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Rooting out a rootkit

As if you didn't have enough to worry about with all the viruses, worms and spyware dilemmas plaguing your Windows environment -- now you have to think about rootkits. In this Windows Security learning center, learn everything you need to know about rootkits with our various articles, tips, and guides.

A rootkit is a collection of tools that a hacker uses to mask intrusion to a computer network and obtain administrator-level access. After the hacker obtains user-level access, he installs the rootkit, either by exploiting a known vulnerability or cracking a password. The rootkit then collects user IDs and passwords to other machines on the network, thus giving the hacker "root" or privileged access.

A rootkit may consist of utilities that also monitor traffic and keystrokes; create a "backdoor" into the system for the hacker's use; alter log files; attack other machines on the network; and alter existing systems tools to circumvent detection.

So how are rootkits rooted out? Check out these solutions to a reader's rootkit problem from three Windows security experts.

The user's problem

"I'm the IT administrator at a large non-profit. Because of our shortage of budget and therefore staff, a lot of our regular users need administrator access to get their jobs done. Lately, more and more of them complain of their administrator applications crashing. Some of their management applications no longer work; for example, the antivirus software has been mysteriously disabled on some systems. Some get the blue screen of death when they try to access apps, while others have experienced unexplained restarts and/or weird error messages. The usual spyware/Trojan horse scans haven't turned up anything. What's going on? Are we going to need to rebuild each computer from scratch?"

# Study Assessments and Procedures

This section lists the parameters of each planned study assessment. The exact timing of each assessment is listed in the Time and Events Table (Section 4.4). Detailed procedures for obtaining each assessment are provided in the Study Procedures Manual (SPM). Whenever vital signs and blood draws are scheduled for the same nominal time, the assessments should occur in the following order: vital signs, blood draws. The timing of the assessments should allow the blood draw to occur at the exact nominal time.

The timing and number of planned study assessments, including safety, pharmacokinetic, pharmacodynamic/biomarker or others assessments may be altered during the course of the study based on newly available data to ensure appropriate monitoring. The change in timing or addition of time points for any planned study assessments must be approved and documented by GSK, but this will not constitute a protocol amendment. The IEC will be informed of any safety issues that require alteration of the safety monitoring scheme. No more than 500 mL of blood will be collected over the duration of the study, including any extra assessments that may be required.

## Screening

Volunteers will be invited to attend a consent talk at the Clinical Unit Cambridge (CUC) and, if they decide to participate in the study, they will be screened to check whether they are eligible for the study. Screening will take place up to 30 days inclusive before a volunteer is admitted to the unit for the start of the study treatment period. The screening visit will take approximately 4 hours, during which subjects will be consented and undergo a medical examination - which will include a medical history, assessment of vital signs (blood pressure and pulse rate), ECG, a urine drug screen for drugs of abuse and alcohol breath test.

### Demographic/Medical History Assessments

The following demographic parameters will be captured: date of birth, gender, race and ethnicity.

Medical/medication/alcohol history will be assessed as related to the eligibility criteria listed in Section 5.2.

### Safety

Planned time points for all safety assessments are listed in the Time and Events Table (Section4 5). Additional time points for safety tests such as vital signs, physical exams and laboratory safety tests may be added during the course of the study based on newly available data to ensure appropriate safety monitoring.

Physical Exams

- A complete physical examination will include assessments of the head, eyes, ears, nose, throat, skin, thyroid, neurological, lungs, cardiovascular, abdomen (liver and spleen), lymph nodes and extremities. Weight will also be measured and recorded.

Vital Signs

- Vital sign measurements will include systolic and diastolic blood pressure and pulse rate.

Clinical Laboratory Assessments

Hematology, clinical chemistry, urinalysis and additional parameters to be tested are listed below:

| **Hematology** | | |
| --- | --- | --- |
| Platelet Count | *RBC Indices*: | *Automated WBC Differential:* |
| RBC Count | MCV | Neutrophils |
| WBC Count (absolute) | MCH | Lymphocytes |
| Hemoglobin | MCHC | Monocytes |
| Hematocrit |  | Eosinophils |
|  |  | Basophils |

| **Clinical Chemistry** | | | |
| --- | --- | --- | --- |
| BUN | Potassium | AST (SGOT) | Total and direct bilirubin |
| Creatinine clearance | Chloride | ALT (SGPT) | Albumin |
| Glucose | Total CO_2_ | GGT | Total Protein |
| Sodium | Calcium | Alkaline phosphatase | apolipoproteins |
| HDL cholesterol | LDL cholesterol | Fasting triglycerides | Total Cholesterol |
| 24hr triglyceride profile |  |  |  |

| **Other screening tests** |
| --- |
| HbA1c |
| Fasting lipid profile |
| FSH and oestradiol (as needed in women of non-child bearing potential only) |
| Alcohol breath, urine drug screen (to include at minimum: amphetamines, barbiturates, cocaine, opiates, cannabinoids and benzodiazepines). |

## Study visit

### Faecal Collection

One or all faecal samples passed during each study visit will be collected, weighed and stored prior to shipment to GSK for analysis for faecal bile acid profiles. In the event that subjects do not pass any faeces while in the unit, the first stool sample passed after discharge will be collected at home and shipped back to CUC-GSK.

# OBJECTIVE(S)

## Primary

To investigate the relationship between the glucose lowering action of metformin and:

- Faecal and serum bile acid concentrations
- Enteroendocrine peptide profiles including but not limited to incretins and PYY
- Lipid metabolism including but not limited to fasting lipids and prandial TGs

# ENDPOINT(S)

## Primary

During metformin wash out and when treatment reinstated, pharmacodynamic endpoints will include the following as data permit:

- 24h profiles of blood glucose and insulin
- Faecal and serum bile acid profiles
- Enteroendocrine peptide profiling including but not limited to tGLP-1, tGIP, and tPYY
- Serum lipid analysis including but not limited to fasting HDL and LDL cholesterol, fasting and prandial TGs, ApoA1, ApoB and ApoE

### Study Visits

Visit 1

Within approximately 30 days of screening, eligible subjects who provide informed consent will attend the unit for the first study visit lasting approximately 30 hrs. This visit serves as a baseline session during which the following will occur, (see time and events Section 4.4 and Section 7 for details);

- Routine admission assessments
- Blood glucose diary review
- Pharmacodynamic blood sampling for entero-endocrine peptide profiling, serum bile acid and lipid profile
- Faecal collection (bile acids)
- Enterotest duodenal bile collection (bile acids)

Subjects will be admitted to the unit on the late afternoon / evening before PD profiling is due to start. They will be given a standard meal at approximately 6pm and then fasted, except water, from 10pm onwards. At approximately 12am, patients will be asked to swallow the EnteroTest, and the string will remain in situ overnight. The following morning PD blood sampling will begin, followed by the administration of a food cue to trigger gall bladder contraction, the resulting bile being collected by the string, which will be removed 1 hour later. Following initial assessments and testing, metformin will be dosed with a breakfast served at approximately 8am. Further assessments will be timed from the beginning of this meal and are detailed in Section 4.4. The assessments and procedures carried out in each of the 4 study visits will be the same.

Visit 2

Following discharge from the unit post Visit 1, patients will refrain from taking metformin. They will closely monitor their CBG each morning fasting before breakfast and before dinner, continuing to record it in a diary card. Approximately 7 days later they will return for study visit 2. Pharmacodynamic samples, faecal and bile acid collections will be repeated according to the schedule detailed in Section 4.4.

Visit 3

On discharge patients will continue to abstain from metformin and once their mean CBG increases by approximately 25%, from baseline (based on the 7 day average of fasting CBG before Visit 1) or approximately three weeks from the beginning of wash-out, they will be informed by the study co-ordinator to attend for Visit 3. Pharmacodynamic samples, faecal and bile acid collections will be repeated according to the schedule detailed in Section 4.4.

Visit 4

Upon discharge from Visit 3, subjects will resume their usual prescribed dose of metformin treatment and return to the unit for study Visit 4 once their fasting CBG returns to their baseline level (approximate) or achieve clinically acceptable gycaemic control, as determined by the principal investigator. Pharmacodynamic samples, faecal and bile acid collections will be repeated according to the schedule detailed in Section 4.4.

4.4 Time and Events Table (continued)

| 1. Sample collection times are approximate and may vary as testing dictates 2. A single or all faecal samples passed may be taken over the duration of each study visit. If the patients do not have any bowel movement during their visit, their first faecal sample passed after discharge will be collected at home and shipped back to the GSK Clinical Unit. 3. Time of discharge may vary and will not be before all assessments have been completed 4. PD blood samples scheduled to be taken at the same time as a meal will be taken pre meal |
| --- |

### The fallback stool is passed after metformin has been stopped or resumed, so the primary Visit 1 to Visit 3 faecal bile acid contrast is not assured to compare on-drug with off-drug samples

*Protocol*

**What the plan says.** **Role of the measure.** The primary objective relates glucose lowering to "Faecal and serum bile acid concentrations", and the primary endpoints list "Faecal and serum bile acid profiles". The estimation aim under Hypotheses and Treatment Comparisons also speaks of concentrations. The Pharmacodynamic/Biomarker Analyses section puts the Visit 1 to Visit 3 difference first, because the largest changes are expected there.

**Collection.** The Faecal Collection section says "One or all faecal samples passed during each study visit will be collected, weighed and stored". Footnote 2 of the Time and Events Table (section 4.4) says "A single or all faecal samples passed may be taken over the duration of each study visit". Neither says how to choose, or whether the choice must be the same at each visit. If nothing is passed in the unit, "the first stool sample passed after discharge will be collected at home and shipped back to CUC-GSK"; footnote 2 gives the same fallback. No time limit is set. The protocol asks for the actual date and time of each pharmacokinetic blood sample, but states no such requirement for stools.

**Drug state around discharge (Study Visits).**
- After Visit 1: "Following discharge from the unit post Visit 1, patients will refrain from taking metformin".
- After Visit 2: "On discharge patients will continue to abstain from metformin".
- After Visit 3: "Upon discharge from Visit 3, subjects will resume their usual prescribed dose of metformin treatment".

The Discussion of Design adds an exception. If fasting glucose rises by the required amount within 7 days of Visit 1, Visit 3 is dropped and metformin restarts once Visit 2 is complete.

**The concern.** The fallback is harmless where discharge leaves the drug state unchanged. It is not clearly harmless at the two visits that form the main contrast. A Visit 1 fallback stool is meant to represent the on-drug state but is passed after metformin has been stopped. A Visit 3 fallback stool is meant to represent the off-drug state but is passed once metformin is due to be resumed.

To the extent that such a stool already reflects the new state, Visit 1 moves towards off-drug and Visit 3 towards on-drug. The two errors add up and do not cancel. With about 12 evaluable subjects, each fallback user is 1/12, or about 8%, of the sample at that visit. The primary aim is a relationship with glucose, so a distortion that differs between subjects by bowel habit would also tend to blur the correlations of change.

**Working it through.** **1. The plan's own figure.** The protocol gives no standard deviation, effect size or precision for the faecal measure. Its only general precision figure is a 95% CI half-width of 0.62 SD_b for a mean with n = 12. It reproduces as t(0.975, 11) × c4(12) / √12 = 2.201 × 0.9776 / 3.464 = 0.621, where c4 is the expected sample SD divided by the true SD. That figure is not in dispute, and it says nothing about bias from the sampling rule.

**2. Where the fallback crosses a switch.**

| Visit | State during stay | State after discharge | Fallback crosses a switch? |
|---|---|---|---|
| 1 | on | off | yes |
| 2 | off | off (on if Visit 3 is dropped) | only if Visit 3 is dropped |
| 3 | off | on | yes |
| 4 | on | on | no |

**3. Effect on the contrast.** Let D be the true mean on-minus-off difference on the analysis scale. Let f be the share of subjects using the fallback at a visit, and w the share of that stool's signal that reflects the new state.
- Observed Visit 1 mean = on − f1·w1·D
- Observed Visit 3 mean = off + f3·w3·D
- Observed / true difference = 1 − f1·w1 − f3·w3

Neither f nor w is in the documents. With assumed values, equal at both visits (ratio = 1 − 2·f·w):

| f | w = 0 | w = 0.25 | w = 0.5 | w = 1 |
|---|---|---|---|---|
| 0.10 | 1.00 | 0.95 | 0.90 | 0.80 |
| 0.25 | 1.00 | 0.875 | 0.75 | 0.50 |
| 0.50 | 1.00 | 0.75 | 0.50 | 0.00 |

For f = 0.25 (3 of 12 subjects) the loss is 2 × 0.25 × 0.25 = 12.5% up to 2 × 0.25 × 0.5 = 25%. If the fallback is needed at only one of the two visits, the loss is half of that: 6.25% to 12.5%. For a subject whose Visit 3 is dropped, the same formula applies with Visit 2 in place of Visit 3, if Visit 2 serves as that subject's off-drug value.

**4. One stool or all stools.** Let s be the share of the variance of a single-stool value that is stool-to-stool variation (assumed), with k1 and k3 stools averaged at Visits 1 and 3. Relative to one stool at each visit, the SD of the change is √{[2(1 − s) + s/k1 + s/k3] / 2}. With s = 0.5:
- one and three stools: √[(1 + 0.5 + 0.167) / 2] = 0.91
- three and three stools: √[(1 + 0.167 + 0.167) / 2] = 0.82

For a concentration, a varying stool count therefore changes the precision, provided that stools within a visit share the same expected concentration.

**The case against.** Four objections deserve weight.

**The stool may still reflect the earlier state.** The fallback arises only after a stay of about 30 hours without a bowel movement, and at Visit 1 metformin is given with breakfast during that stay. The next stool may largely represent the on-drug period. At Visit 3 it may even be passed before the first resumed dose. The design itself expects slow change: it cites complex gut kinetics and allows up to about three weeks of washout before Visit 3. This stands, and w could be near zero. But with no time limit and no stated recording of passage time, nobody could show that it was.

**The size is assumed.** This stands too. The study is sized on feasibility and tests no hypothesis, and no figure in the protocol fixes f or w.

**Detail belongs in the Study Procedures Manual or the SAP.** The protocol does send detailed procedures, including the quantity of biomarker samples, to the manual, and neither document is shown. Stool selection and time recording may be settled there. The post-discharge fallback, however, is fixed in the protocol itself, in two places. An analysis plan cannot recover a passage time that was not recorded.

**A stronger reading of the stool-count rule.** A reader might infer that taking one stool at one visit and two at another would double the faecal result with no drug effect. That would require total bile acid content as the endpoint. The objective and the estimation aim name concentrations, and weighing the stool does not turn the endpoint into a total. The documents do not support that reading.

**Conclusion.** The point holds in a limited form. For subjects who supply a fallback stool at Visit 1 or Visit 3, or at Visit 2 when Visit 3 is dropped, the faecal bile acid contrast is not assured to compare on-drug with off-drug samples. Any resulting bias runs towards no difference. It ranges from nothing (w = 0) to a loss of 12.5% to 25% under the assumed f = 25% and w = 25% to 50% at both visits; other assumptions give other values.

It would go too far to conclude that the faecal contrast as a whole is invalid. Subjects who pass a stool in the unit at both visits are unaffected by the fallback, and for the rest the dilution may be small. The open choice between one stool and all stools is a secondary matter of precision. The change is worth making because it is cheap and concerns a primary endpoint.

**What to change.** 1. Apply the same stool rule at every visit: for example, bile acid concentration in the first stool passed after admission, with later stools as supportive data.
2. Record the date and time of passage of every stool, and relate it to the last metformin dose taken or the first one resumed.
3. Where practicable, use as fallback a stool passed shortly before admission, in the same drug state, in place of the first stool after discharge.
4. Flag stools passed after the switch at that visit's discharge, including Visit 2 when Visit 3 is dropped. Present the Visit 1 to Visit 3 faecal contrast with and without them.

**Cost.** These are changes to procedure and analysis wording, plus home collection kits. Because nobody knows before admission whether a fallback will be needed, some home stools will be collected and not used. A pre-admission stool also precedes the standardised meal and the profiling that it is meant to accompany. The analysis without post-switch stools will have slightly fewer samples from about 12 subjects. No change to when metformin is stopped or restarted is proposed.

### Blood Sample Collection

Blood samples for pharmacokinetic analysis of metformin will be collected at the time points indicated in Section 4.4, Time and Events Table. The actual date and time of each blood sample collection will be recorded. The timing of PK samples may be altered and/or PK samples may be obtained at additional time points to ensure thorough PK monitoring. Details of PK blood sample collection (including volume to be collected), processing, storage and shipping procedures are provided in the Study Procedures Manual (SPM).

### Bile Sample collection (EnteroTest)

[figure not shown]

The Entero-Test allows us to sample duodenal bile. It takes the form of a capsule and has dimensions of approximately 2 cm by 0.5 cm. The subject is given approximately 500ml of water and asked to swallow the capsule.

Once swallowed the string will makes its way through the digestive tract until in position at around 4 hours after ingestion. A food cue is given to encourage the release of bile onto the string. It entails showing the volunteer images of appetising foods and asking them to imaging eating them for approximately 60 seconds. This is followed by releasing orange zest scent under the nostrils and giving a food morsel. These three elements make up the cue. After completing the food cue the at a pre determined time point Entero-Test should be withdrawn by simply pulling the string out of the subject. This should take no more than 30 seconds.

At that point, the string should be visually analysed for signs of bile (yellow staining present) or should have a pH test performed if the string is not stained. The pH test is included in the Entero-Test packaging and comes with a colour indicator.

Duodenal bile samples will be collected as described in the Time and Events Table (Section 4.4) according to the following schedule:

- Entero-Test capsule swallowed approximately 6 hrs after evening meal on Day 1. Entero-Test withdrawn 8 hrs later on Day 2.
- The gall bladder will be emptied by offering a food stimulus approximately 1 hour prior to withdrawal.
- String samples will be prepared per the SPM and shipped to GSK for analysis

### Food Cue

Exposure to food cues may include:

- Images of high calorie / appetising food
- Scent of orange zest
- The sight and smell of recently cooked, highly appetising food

The experts' remedy

Stage one: Diagnosis
Given the information in the scenario, is a rootkit to blame? Click here to find out.

Stage two: Immediate actions
What steps should you take immediately after you discover a rootkit? Click here to find out.

Stage three: Recovery
What should you do to start getting Windows on the road to recovery and normal operation? Click here to find out.

Stage four: Preventative measures
How can you avoid being infected in the future? Click here to find out.

About the experts

Kurt Dillard: Program manager, Microsoft Solutions for Security. He has collaborated on many solutions published by this team, including "Windows Server 2003 Security Guide" and "Threats and Countermeasures Guide: Security Settings in Windows Server 2003 and Windows XP". He has also co-authored two books on computer software and operating systems.

Lawrence Abrams: CTO of a New York City, NY.-based ISP, and owner/creator of, a Web site devoted to teaching basic computer concepts focusing on the removal of malware.

Kevin Beaver: CISSP, Principle Logic, LLC, author of Hacking For Dummies, co-author of Hacking Wireless Networks For Dummies and's Windows Security Threats expert.

Do you have an idea for a Windows Security Clinic? E-mail us and we'll address it in our upcoming editions.

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